This hints at the future direction of Apple’s hardware evolution: tools empower users, but they should not monopolize their lives.
In 1998, two years after Jobs returned to Apple, Apple released the iMac G3 computer. Its shell uses a translucent jelly-like plastic, and it is “colored”-a sea blue. In the era when almost all computers used off-white casings, this design was a breakthrough.
The iMac G3 was very popular, and half a year later, Apple added 5 new colors of red, orange, green, blue and purple to it, and achieved further success. This is considered to be the beginning of Apple’s “renaissance” in the 21st century.
IMac G3 in five colors｜Apple
The design of iMac G3 came from Jony Ive. At that time, Jobs discovered Ive from Apple and encouraged him to boldly make eclectic designs. We all know the later story. Ive became Apple’s chief design officer and one of the most influential designers in the 21st century. He worked at Apple for nearly 30 years until he left in the summer of 2019.
Jony Ive passed his mantle to two designers, Alan Dye and Evans Hankey. The former is responsible for man-machine interface design and control software; the latter is responsible for industrial design and is in charge of hardware.
Early this morning, Apple released a new iMac computer. This new iMac is designed by Hankey, except for white, there are six colors of “red, orange, yellow, green, blue and purple”, which correspond exactly to the six colors on the Apple Rainbow Logo in the 1970s. It pays tribute to the iMac G3 23 years ago.
But this is more than just a “tribute.” In addition to color matching, Hankey also used many other classic designs. Behind this wave of “retro fashion”, the relationship between technology products and people is also changing.
The new iMac just released today｜Apple
“Retro Easter Eggs” in New Products
The new iMac, at first glance, looks like a “very familiar” product.
Its screen is very thin and flat, from the front to the frame is a right-angle transition, and the four corners are rounded. The headphone jack is moved from the back to the side, similar in shape to the iPad Pro.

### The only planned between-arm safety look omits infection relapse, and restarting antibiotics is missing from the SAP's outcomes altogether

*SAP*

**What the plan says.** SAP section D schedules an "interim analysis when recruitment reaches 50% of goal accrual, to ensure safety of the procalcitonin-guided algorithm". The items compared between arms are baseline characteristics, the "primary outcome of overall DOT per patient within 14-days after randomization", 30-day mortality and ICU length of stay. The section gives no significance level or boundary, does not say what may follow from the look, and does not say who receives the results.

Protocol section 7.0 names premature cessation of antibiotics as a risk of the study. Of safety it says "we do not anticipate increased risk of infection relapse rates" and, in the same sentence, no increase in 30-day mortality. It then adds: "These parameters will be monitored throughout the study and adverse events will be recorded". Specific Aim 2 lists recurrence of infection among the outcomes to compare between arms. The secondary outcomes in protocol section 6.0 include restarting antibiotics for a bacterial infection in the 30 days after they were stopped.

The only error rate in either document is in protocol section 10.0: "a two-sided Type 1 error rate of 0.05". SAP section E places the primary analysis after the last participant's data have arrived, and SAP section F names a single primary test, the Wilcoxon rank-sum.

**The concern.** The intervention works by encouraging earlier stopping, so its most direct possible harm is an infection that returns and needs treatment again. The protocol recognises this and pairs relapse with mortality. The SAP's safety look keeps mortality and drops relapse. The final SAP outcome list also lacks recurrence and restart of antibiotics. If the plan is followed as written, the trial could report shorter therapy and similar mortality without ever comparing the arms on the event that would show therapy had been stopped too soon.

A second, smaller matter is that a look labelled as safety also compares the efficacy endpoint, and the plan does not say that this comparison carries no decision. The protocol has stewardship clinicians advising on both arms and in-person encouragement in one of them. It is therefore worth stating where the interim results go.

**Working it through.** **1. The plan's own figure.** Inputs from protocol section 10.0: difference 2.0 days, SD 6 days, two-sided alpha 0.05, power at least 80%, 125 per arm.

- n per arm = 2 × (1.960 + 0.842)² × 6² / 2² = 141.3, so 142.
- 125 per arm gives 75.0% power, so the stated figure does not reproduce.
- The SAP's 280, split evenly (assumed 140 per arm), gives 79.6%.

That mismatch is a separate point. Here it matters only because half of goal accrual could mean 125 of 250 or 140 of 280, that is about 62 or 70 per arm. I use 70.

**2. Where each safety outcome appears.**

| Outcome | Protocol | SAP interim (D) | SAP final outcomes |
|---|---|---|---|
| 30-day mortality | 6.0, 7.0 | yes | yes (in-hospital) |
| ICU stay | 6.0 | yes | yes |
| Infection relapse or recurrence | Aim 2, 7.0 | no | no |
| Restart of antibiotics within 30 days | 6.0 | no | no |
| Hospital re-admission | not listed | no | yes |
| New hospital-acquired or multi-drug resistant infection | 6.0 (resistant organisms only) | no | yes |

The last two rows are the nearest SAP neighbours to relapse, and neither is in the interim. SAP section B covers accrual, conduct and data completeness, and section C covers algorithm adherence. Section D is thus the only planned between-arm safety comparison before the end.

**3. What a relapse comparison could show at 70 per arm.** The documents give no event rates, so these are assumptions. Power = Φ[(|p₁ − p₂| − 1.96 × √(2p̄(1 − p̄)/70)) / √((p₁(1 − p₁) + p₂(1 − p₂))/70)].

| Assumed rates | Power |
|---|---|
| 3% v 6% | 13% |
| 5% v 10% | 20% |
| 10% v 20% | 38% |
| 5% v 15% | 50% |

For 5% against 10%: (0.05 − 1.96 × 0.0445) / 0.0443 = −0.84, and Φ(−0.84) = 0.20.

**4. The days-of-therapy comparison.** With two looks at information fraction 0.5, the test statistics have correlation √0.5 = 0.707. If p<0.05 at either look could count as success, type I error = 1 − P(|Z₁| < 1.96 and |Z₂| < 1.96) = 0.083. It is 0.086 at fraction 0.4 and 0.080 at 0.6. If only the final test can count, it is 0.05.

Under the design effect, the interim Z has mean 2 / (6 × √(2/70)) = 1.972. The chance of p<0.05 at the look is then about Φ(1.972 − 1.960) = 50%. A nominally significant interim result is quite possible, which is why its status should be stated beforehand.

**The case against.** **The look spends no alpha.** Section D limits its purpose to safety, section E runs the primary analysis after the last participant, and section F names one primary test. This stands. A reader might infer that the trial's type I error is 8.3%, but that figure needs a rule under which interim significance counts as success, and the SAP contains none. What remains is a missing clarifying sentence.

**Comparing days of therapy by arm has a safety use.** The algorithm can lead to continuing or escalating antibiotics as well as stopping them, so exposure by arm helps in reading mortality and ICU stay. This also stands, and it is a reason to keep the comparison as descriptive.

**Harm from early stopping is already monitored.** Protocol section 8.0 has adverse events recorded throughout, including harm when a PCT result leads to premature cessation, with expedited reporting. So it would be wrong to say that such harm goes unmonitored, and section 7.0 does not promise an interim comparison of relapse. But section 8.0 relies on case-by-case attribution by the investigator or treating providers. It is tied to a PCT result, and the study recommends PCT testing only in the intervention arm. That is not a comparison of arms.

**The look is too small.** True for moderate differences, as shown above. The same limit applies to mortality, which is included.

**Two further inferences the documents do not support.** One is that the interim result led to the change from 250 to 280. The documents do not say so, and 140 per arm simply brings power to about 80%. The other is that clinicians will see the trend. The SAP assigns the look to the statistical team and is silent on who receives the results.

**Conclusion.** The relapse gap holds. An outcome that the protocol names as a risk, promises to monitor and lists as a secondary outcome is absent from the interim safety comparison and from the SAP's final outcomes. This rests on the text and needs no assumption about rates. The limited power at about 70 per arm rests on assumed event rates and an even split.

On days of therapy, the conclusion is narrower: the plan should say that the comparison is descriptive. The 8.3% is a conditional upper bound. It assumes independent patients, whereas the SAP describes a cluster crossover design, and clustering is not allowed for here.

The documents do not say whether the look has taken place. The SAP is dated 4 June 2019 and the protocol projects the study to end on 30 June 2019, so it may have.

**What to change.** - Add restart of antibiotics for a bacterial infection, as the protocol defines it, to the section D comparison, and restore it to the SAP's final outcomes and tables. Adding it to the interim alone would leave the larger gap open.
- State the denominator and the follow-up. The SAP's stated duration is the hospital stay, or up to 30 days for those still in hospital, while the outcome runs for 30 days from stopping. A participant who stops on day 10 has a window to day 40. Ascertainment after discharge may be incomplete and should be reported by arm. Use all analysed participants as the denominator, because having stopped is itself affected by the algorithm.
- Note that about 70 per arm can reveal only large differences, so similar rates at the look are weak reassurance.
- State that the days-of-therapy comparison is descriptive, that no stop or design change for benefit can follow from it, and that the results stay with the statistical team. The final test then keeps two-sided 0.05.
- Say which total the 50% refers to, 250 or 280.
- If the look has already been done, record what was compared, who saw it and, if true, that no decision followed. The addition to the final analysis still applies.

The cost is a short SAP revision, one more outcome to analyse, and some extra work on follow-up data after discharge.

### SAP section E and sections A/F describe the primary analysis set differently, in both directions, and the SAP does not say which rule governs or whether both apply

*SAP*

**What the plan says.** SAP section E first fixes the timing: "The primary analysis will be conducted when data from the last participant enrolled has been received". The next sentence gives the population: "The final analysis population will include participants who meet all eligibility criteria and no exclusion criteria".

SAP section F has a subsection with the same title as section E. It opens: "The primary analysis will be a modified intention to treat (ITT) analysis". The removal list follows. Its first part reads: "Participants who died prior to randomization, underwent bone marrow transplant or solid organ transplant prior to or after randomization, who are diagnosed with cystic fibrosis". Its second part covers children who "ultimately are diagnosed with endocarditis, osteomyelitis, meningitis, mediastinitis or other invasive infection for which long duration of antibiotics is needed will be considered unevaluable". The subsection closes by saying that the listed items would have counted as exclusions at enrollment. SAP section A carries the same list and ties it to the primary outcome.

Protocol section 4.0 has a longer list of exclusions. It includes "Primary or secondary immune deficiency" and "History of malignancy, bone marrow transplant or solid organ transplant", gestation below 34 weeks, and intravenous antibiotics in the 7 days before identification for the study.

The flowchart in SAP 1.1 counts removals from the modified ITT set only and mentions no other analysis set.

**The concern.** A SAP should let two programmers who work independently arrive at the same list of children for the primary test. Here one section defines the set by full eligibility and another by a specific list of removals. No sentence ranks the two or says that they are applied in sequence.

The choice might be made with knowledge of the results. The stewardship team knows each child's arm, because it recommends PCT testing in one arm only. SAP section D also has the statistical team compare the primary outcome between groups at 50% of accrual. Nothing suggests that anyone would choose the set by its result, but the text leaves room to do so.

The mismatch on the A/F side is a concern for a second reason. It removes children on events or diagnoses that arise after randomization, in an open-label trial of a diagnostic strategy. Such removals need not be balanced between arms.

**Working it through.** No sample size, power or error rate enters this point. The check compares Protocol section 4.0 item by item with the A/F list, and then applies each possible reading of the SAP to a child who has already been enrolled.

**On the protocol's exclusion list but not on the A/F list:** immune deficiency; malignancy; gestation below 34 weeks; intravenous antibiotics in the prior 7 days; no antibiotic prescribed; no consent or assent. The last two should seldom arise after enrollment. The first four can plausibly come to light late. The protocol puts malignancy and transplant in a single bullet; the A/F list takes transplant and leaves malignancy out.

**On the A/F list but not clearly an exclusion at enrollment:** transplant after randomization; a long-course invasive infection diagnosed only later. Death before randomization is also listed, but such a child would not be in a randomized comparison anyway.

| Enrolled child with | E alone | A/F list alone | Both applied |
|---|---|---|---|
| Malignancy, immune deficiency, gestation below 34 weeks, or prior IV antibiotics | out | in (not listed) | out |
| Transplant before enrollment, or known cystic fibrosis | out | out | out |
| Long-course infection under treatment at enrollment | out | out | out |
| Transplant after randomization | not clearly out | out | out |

Its stand is based on the transformation of the stand of the high-end display Pro Display XDR. The latter is the last batch of designs made by Jony Ive at Apple. The shape is very simple, the base and the bracket are perfectly vertical, and there is a strong sense of order. But in order to achieve this, the cost of this bracket is extremely high, priced at RMB 7,799.
Optional Pro Stand Stand for Pro Display XDR｜Apple
Conceptually, the new iMac is born out of the two “new products” of the iPad and Pro Display, but Hankey has buried many retro “small eggs” in the details.
The screen and stand of the new iMac are connected by a metal hinge. The exposed part of the side of the shaft adopts a metal drawing process.
This small dot of brushed metal is easily reminiscent of the volume adjustment buttons of the music app on Mac and iPhone around 2011, which are brushed metal. At that time, Apple advocated “quasi-materialized design.” Many software interfaces were based on real objects and designed similar textures to facilitate users to understand functions. A brushed metal button makes it easier for users to understand “this can be dragged.”
From the side, the hinge of the new iMac is like a small brushed metal button｜Apple
The iMac’s hinge is made into a brushed texture, which seems to encourage users to touch it with their hands. This has no functional significance, but it coincides with a “useless” feature of iMac G3.